Ingrown Toenail (Onychocryptosis)
Table of Contents
- Ingrown toenail facts
- What are ingrown toenails?
- What causes ingrown toenails?
- Are some people more prone to ingrown toenails?
- Which nails are most commonly affected by ingrown toenails?
- What causes infections in ingrown toenails?
- What are ingrown toenail symptoms and signs?
- How do physicians diagnose an ingrown toenail?
- What are possible complications of ingrown toenails?
- Are there any home remedies for an ingrown toenail?
- When should someone seek medical treatment for an ingrown toenail?
- What kind of doctor treats ingrown toenails?
- What is the treatment for ingrown toenails?
- What types of nail surgery are used for ingrown toenails?
- Do surgical procedures that treat ingrown toenails require anesthesia?
- What does the recovery from toenail surgery entail?
- What is the appearance of the nail after surgery?
- What are the potential complications of surgery?
- How can people prevent ingrown toenails from recurring?
- Ingrown toenail do's
- Ingrown toenail don'ts
- What is the prognosis for an ingrown toenail?
Ingrown toenail facts
- An ingrown toenail is a common, often unpleasant condition frequently seen in the big toenail.
- Athletes commonly suffer from ingrown toenails.
- Improper shoe gear and toe injuries are frequently associated with ingrown toenails.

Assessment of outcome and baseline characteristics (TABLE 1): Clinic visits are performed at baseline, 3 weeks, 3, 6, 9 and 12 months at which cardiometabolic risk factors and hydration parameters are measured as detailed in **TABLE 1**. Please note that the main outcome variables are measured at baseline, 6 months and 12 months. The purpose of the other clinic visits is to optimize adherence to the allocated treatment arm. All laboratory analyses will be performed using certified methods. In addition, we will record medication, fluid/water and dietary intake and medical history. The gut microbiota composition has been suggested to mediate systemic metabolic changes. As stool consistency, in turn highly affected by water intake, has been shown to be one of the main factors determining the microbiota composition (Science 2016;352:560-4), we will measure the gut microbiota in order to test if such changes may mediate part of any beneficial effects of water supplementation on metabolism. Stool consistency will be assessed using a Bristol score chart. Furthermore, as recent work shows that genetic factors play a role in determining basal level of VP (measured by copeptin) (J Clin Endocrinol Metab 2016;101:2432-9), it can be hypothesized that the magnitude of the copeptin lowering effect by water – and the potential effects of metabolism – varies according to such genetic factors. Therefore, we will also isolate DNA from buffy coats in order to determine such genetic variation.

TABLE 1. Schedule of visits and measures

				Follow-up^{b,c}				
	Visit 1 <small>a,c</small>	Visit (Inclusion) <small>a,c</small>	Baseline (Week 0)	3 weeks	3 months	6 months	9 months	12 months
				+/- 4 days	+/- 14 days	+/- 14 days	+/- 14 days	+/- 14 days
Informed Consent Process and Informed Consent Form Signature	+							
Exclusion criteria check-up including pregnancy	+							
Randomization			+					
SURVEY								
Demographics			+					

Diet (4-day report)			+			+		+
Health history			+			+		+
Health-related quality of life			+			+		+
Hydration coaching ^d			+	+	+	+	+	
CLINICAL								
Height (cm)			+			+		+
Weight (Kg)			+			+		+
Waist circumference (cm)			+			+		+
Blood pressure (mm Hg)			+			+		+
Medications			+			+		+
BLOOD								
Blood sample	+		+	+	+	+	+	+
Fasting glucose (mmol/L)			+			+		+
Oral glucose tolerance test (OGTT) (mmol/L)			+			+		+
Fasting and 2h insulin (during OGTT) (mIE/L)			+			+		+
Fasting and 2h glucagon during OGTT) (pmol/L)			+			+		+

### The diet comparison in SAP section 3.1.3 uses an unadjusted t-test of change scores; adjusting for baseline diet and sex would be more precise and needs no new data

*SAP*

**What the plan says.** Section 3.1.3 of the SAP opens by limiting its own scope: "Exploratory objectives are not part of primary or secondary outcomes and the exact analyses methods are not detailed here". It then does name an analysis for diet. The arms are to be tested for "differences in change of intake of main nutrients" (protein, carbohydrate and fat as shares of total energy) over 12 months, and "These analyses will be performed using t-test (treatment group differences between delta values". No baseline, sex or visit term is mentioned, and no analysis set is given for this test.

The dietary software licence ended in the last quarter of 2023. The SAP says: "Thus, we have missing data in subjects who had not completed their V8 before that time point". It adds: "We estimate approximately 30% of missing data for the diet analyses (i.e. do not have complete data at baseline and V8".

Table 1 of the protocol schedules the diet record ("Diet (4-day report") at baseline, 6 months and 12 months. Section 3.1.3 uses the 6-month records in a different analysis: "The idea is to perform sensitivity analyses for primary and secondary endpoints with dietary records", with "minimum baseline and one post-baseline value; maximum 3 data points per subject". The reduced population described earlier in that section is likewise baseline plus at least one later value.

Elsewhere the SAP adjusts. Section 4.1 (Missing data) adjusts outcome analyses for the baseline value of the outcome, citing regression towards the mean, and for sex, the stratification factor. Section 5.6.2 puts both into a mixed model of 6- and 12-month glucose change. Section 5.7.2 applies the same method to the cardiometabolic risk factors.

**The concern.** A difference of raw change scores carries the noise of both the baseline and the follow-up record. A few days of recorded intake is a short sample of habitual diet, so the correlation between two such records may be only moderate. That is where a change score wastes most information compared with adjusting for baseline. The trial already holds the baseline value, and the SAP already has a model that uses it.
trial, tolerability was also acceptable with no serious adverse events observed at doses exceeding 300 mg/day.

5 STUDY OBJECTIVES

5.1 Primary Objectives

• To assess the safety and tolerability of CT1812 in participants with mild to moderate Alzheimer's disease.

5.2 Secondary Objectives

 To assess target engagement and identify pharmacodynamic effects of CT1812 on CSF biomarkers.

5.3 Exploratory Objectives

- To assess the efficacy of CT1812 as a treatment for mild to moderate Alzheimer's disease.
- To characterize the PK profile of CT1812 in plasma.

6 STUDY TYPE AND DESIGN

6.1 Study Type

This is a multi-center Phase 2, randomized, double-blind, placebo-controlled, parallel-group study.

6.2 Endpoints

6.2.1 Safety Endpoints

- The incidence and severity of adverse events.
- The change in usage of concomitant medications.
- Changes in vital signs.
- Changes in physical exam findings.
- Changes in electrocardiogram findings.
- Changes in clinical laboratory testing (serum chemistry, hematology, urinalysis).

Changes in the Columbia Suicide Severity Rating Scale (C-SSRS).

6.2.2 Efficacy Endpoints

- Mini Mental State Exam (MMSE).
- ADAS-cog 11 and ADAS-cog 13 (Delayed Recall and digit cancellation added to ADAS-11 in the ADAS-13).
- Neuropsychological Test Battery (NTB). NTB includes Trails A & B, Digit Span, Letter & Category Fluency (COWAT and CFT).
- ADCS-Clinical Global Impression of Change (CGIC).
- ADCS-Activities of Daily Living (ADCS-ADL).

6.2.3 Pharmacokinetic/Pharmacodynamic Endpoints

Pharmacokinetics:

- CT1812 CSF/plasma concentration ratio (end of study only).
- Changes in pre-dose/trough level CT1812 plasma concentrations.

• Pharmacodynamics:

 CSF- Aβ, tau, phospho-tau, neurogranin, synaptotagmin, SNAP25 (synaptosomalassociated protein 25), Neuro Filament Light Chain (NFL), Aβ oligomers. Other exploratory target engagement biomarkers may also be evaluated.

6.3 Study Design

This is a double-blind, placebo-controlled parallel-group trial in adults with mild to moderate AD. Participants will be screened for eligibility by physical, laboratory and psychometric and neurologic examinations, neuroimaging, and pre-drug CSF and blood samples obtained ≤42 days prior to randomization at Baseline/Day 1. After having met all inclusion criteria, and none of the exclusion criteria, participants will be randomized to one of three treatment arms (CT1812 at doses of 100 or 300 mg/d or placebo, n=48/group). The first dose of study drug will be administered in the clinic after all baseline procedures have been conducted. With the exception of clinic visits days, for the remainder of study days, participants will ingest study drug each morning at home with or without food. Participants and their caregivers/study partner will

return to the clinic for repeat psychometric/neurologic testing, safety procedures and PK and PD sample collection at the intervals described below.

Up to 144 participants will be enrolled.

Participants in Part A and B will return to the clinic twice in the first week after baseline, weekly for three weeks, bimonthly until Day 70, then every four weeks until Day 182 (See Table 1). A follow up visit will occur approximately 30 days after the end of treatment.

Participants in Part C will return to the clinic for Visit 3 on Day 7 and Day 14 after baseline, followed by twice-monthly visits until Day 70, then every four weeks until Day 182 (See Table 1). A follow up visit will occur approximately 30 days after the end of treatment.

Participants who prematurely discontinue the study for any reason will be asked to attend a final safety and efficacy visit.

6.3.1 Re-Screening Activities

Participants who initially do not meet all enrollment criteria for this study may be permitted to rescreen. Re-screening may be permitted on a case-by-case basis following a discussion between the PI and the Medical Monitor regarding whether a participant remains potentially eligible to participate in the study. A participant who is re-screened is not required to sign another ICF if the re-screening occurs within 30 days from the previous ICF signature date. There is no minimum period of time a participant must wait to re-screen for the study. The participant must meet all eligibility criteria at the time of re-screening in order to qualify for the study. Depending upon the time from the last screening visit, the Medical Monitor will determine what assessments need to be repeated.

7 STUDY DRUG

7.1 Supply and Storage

- It is not unusual for an ingrown toenail to recur unless treated appropriately.
- Conservative treatments include soaks, elevation, proper nail cutting, and good foot hygiene. Medical treatment is not always required. Oral antibiotics are sometimes required as a treatment if infection is present. A health care professional can perform a minor toenail procedure if the problem is severe or recurrent.
What are ingrown toenails?
An ingrown toenail (onychocryptosis) is caused by the pressure from the ingrowth of the nail edge into the skin of the toe. Once the edge of the nail breaks through the skin, it produces inflammation. Initially presenting as a minor discomfort, it may progress into an infection in the adjacent skin (cellulitis) and/or become a reoccurring problem. Ingrown toenails most commonly affect the large (great) toes.
What causes ingrown toenails?
An imbalance between the size of the nail and the enlargement of the nail skin edge causes ingrown toenails. This condition can be exacerbated by improper trimming of the toenail, an inherited or hereditary condition, and improper shoe fitting. Injury by overly aggressive pedicures and nail picking are also common causes. Some people's toenails naturally curl inward (known as pincer nails). These toenails can easily become painful. Adolescents and athletes perspire more often. This causes nails and skin to be soft. The thin nail can eventually split and pierce the softened skin.